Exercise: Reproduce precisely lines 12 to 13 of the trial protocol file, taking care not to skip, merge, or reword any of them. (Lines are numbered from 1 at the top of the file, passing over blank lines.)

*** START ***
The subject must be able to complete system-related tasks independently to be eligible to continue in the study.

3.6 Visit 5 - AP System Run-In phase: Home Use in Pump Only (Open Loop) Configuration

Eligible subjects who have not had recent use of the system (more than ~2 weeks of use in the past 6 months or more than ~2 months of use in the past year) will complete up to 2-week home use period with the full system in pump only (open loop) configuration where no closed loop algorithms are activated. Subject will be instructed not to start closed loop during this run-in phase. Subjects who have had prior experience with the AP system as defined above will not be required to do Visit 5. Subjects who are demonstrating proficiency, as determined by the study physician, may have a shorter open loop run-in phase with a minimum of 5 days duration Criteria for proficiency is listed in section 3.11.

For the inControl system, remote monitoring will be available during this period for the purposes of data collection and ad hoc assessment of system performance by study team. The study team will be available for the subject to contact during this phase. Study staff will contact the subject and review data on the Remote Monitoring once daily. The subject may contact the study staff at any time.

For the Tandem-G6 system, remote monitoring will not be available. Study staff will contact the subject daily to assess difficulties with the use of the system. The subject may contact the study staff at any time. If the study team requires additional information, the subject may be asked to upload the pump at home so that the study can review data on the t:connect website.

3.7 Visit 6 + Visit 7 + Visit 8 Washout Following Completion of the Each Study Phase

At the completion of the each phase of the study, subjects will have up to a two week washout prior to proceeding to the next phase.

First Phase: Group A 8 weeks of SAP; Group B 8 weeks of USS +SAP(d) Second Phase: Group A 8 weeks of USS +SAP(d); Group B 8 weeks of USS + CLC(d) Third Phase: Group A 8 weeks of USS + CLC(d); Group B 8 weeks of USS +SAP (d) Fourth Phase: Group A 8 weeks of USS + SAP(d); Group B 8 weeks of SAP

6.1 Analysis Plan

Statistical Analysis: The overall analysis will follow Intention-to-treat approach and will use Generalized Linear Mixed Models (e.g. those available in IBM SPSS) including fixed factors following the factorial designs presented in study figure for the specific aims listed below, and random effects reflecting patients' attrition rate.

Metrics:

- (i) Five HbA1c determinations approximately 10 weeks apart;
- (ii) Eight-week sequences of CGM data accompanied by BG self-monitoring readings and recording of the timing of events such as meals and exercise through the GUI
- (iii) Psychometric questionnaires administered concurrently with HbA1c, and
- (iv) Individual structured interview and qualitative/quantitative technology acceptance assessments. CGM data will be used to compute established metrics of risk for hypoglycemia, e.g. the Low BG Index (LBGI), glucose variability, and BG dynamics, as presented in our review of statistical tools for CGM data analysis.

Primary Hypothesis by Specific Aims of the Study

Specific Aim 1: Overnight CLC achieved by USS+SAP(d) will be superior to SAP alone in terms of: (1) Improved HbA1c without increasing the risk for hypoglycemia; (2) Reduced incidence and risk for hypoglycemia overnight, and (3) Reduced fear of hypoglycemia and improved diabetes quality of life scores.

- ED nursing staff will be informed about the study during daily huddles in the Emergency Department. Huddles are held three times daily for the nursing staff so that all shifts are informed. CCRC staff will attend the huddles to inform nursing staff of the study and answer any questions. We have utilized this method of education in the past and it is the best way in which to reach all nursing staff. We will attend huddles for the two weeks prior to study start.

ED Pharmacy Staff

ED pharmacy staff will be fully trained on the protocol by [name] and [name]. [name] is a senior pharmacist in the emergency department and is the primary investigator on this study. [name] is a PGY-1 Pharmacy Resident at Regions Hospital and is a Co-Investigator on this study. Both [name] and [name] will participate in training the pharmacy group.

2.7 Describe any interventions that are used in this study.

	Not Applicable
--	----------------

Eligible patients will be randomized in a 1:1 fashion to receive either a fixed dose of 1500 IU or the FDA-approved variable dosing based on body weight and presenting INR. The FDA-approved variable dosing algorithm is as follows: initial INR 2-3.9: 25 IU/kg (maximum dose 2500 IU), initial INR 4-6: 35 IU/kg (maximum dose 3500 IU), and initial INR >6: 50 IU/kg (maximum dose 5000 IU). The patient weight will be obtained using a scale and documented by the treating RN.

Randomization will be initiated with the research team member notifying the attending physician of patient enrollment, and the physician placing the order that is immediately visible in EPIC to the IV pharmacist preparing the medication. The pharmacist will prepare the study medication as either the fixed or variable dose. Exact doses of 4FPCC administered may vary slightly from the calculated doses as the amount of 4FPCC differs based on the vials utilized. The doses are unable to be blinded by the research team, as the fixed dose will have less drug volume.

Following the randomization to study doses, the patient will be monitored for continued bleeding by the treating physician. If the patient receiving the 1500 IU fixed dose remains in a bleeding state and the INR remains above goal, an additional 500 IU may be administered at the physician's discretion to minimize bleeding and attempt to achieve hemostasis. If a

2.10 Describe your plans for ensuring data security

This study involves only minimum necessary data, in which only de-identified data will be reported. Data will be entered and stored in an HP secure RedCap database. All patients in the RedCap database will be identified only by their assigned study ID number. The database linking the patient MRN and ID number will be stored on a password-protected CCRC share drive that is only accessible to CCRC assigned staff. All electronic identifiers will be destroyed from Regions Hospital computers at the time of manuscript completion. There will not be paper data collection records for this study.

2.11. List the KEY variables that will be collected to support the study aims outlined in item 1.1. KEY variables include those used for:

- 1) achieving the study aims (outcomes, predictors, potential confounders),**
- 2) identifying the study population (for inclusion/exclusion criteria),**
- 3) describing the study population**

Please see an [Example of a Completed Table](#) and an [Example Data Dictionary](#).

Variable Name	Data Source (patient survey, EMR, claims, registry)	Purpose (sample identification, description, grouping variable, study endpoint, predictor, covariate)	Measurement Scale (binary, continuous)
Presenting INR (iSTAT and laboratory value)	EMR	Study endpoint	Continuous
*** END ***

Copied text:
- (i) Five HbA1c determinations approximately 10 weeks apart;
- (ii) Eight-week sequences of CGM data accompanied by BG self-monitoring readings and recording of the timing of events such as meals and exercise through the GUI